Crack open the bubbly, because retail is back! Just look at the numbers being reported, whether it's J.C. Penney (NYSE:JCP) and Macy's (NYSE:M), reporting respective 3.4% and 1.1% jumps in November-to-December comparable-store sales, or word from American Eagle Outfitters and Zumiez that their holiday sales surged as well. It seems no matter where you look, retailers not named Sears were reporting sales growth.

A strong end to the year

According to the Commerce Department, December retail sales rose a seasonally adjusted 0.4% from the previous month and 5.4% from the year-ago period, while the National Retail Federation (NRF) says the two-month holiday sales period jumped 5.5%, the strongest showing for the industry since the recession.

Shopping mall crowds

Image source: Getty Images.

With an improving economy, higher wages, and renewed consumer confidence, the coming year is seen as getting off on the right foot. "Retail has proven once again that it is the most nimble industry in the economy, able to transform and reinvent itself to meet always-changing consumer demands," NRF President and CEO Matthew Shay said.

But before we toast the entire industry's resurrection, maybe we should take a more sober look at what is transpiring. Doing so reveals that retail remains in some very grave danger.

Bricks-and-mortar is still broken

First, if you look at the reported retail sales gains, you find that most of the increase came not from bricks-and-mortar sales, but rather from e-commerce sales. Using the Commerce Department's data, Internet Retailer estimates that e-commerce sales surged nearly 19% in December alone.

That's borne out by how many retailers' own sales reports played out. Urban Outfitters (NASDAQ:URBN) reported a 3.6% increase in net sales for November and December, with comps rising 2%. While that was below expectations, it is made worse by the fact that bricks-and-mortar comps were negative. The only reason it was able to report positive comps was due to double-digit increases in direct-to-consumer sales.

Smiling couple with credit card lying on the floor and shopping online

Image source: Getty Images.

If we look more closely at what J.C. Penney and Macy's said, both reported double-digit sales increases in their digital channels without actually calling out what its stores did. Considering comps at Macy's rose rather anemically, it's easy to speculate that the bricks-and-mortar channel was down, and probably flat at best at Penney.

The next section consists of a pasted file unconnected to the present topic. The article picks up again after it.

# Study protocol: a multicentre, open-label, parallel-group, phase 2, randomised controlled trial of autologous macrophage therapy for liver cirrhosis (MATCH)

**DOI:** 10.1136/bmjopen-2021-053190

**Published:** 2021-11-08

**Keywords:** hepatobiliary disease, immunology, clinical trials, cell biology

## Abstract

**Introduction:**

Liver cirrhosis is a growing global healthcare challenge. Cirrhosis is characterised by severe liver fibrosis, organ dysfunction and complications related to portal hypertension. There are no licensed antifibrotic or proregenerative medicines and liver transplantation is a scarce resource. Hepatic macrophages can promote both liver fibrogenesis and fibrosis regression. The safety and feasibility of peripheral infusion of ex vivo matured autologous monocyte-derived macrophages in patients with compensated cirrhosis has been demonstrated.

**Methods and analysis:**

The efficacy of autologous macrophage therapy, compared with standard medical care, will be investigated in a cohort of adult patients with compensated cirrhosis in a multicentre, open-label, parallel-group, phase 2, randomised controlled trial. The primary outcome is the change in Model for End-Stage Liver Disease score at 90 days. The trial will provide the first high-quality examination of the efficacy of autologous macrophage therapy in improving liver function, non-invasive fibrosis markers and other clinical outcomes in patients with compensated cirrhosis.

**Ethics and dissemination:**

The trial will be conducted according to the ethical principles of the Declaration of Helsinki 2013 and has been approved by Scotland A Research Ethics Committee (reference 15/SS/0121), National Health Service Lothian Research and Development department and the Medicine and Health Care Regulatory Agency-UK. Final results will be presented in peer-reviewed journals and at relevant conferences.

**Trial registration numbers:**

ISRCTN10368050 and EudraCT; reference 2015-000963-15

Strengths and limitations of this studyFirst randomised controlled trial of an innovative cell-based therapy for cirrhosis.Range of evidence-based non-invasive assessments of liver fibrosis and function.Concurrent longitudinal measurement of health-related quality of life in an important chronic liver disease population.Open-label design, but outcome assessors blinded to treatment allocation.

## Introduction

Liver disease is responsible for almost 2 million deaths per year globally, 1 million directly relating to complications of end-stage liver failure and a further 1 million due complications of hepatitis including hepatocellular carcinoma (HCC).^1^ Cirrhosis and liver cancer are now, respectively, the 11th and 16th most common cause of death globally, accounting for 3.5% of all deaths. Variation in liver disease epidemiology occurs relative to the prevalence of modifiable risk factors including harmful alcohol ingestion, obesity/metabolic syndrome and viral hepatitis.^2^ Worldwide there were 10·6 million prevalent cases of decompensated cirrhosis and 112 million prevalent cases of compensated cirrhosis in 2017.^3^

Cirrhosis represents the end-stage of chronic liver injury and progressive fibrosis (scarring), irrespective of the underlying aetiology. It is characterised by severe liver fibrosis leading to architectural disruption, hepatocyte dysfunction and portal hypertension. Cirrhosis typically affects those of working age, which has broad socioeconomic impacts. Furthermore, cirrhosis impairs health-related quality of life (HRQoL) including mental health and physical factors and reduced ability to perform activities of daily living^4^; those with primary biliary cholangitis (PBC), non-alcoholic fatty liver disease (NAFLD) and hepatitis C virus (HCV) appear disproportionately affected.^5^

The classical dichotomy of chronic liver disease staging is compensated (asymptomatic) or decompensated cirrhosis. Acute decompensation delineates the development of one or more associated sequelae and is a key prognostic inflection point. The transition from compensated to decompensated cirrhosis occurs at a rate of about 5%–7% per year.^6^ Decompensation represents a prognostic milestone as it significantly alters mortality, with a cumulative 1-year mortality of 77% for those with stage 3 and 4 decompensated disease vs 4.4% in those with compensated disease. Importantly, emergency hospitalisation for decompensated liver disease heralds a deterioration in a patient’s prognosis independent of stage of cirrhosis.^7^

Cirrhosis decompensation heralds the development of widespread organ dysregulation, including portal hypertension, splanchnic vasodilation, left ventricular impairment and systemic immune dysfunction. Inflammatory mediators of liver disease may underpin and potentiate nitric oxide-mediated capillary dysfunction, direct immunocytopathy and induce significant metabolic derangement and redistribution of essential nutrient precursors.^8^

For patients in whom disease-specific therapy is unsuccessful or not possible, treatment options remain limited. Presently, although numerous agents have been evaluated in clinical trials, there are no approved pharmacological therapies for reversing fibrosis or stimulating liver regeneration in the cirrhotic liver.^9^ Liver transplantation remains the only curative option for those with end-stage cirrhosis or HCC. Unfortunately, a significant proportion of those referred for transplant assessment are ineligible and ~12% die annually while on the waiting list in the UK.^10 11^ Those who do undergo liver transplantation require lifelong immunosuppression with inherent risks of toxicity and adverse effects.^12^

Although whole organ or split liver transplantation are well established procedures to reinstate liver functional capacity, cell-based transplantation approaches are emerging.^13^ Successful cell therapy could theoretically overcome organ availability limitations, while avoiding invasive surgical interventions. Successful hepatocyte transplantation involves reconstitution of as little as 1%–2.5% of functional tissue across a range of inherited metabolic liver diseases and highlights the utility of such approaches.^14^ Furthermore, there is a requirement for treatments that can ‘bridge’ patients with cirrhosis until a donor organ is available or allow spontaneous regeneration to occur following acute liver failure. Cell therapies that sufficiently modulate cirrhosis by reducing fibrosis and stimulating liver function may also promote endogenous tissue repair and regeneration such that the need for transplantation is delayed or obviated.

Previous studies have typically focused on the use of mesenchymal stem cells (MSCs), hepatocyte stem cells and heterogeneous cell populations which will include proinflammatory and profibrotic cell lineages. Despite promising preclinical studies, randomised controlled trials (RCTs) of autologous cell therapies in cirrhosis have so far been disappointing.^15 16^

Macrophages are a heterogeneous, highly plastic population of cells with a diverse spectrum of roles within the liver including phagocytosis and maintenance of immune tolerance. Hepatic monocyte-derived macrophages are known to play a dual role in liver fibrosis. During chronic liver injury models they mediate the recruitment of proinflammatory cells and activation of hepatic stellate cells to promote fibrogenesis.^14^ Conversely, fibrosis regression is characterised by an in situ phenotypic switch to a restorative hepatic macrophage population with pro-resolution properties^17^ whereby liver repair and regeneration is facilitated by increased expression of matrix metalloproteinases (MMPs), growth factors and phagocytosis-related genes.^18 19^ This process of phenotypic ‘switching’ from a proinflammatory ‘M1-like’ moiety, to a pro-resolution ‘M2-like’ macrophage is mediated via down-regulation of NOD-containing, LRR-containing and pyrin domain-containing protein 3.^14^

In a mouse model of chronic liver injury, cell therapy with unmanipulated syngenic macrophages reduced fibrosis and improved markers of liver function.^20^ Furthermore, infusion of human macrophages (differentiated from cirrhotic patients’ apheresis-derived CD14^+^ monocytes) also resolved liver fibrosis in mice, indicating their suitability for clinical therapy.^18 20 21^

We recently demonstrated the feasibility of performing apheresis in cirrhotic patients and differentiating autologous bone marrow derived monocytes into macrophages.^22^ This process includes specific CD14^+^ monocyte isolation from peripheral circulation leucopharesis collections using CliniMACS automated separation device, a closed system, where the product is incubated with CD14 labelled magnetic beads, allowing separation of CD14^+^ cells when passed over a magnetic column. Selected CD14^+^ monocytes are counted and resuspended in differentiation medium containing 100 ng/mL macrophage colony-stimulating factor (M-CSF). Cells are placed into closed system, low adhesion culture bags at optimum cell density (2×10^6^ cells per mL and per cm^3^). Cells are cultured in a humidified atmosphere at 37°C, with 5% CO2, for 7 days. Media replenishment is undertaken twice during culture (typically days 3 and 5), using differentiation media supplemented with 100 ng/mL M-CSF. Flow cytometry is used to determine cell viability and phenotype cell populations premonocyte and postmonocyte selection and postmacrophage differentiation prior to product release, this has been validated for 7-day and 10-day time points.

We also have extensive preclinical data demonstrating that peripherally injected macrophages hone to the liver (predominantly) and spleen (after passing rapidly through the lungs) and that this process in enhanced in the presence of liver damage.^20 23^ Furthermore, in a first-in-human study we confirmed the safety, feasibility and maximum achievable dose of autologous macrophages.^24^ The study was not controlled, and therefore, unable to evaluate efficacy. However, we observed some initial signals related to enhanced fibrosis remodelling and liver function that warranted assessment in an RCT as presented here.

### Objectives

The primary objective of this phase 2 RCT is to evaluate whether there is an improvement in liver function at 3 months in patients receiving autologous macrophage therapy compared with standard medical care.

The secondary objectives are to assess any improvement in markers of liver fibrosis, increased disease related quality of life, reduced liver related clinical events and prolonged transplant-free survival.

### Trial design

And there were plenty of retailers that actually did report negative comps for the holidays, with or without a contribution from e-commerce. Jewelry retailer Signet Jewelers, which owns both Kay's and Jared, said comps were down 5%, while Victoria's Secret parent L Brands (NYSE:LB) said same-store sales were down 3% companywide and off 6% at the lingerie chain. And let's not forget Sears Holdings, which said comps plummeted 15% for the holidays.

A great winnowing still needed

The retail industry also remains over-stored. Although hundreds of stores have closed in the past year alone, more will be closing in 2018, and mall operators themselves are now in trouble. Last November, the ratings agencies downgraded CBL Properties to junk status, and even somewhat healthy operators are turning to dubious strategies to hold it together. After Starbucks announced it was closing all of its Teavana tea shops, Simon Property Group sued to force it to keep at least some of them open because it was fearful other tenants would follow.

And the retailers themselves can't use all of the square footage they have available. Kohl's (NYSE:KSS), one department-store chain that did report strong holiday comps, is looking for tenants to take up shop within its stores, seeking out grocers and convenience stores to open up inside.

The 2017 Christmas holiday was certainly a reprieve for the retail industry, but that's all it was -- a respite from the drubbing it's been taking. E-commerce is indeed healthy, but those still heavily reliant on having a physical presence remain sickly. The structural problems of the industry have not gone away, and it's much too early to say retailers are on their way back.

Rich Duprey has no position in any of the stocks mentioned. The Motley Fool owns shares of and recommends Starbucks. The Motley Fool has a disclosure policy.